Buying a greenhouse is one thing, but knowing what to put in it is something entirely different.
In order to grow plants, fruit and vegetables effectively, you’re going to need to buy some pretty essential odds and ends – especially if you want to ensure great results.
Every greenhouse should have a bench from which to work, so staging is perfect.
There are generally 3 different types available. They are;
- Solid staging
As solid staging comes with a robust surface it can be useful for retaining a level of moisture which helps cool the greenhouse. It also provides the right environment favoured by most plant types.
- Slatted staging
Widely considered as the more popular choices, slatted staging is lightweight and uses less material than others. It allows free drainage and, most importantly, permits air to pass between slats. Ventilation is crucial when considering pest reduction, diseases and keeping the greenhouse cool.
- Plunge staging
Plunge staging is most commonly used for growing alpines. In this instance the staging usually has a 9 inch deep tray which is filled with sand.
Since Alpine plants grow best in conditions where their roots are kept cool the plunge staging help simulate this environment in that the pots can be partially or fully buried in the sand so as to keep them cool.
Like staging, shelving can be particularly useful.
They are ideal for germinating seeds in seed trays and are therefore placed directly above staging – in order to allow maximum sunlight exposure.
Alternatively, if you plan to use your greenhouse shelving for pots then you should allow ample space between the top surface of the shelf and the eaves. Shelving is often slatted and most widths can accommodate a seed tray which is 34cm wide.
There are a number of ways to shade your greenhouse, all of which range in price.
Ideal for protecting plants on really hot days, roller blinds simply pull over each glazed area. They’re not the cheapest option, but they sure do work!
Whitewashing your greenhouse is a fantastic way to protect your plants throughout the summer months.
It’s easy to paint on when you need it, and just as easy to wash off when you don’t.
- Shade kit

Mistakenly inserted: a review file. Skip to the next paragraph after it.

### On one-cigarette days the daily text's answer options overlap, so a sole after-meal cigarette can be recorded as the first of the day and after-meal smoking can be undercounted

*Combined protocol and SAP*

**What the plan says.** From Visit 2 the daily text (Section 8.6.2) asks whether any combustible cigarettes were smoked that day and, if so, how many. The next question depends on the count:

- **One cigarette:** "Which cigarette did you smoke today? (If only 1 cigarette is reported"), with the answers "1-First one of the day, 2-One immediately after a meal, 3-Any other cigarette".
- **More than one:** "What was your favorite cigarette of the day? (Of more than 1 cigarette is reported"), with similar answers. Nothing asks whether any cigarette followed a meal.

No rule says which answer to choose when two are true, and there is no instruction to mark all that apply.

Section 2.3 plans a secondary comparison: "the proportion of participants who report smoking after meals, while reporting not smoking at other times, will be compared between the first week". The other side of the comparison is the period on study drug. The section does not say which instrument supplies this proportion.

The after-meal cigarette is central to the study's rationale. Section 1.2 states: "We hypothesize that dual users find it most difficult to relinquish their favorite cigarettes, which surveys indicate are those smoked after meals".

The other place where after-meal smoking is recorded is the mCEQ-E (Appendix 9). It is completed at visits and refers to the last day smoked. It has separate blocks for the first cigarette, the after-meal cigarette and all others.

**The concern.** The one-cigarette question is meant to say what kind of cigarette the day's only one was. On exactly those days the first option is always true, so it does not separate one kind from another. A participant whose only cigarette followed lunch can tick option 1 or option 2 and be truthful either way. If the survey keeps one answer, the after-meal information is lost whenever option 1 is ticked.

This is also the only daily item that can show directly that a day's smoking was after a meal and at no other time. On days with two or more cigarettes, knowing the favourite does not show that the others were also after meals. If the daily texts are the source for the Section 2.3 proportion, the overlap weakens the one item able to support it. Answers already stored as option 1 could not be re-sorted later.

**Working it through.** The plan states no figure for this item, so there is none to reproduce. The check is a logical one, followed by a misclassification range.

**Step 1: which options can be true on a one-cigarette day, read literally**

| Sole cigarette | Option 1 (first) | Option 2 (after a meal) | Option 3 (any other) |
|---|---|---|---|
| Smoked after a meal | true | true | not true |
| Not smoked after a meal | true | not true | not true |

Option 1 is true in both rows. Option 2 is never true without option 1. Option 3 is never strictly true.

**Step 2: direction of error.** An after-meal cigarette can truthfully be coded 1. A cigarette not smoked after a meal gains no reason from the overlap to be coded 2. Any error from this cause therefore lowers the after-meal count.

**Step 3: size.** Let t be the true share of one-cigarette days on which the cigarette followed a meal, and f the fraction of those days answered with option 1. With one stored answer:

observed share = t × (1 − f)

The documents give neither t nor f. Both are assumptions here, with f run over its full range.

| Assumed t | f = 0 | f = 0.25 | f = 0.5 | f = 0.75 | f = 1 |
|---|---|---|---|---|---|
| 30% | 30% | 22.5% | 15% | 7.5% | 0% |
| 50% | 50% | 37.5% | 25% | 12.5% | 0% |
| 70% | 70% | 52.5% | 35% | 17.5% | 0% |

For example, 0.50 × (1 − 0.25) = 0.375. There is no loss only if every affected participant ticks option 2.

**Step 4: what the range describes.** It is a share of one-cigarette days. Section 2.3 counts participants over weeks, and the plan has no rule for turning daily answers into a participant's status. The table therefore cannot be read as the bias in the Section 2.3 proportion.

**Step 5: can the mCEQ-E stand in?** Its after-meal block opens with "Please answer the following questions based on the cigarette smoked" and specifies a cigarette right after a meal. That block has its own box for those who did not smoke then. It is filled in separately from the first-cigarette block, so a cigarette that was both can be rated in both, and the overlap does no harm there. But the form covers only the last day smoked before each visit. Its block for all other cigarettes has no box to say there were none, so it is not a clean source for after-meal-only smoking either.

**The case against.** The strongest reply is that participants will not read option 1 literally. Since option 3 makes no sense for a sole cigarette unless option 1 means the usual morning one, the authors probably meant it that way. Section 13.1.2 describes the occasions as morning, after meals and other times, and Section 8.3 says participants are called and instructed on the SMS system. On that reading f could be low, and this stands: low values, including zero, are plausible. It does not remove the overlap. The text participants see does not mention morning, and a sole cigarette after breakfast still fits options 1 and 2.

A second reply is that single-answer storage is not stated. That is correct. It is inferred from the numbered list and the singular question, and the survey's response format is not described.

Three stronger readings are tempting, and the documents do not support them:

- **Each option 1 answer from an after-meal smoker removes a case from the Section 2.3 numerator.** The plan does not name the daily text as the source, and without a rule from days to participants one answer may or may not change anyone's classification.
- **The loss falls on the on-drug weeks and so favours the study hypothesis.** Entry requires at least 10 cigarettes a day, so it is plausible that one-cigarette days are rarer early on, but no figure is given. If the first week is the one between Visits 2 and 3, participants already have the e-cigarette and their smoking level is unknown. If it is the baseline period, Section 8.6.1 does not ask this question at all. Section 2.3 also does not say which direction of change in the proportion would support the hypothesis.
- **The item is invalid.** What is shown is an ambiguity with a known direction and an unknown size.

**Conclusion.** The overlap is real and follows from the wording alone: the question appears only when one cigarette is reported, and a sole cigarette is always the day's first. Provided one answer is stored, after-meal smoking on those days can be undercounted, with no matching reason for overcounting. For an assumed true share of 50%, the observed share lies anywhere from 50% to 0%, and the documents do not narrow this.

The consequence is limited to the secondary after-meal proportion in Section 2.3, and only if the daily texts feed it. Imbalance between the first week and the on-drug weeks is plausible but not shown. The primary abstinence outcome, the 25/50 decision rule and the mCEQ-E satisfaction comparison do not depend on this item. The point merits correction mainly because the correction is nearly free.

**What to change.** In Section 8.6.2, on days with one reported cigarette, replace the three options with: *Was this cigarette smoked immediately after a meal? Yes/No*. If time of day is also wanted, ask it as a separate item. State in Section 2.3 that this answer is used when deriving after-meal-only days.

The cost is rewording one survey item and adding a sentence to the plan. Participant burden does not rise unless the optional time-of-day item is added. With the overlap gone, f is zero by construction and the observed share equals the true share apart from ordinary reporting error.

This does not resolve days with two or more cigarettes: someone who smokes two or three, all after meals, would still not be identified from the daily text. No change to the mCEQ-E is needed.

Instead of fleecing individual plants, you’d be better off investing in a shade kit. This will completely black out the sun so you can ensure your plants won’t be damaged.
- Polyethylene mesh or netting (shade netting)
Is usually placed inside the glasshouse and fixed with clips. External fitting is better but harder to arrange. This is a cheaper option than blinds. The plastic is likely to biodegrade over a number of years but is not expensive to replace.
Keeping your greenhouse ventilated is vitally important. A well ventilated greenhouse will help keep your plants cool on warm days but it will also assist in reducing plant disease.
If you are not around on a daily basis then autovents are fantastic. Relatively cheap and extremely effective, an autovent can be fitted to almost any greenhouse.
Most models are also filled with wax, and when the wax reaches a certain temperature it opens your greenhouse roof vent. Once the wax cools and solidifies the vent closes to keep the heat inside your greenhouse!
There are two kinds of greenhouse heater. Parafin and electric fan heaters.
- Parafin heaters are cheap and effective but do require careful maintenance and attention.
- Electric fan heaters come with a thermostat which means it can start up when a certain ‘minimum temperature’ is breached. They can also circulate cool air in the summer – which can be a much needed on a sweltering day.
…The only problem is, they are much more expensive and will require a power source.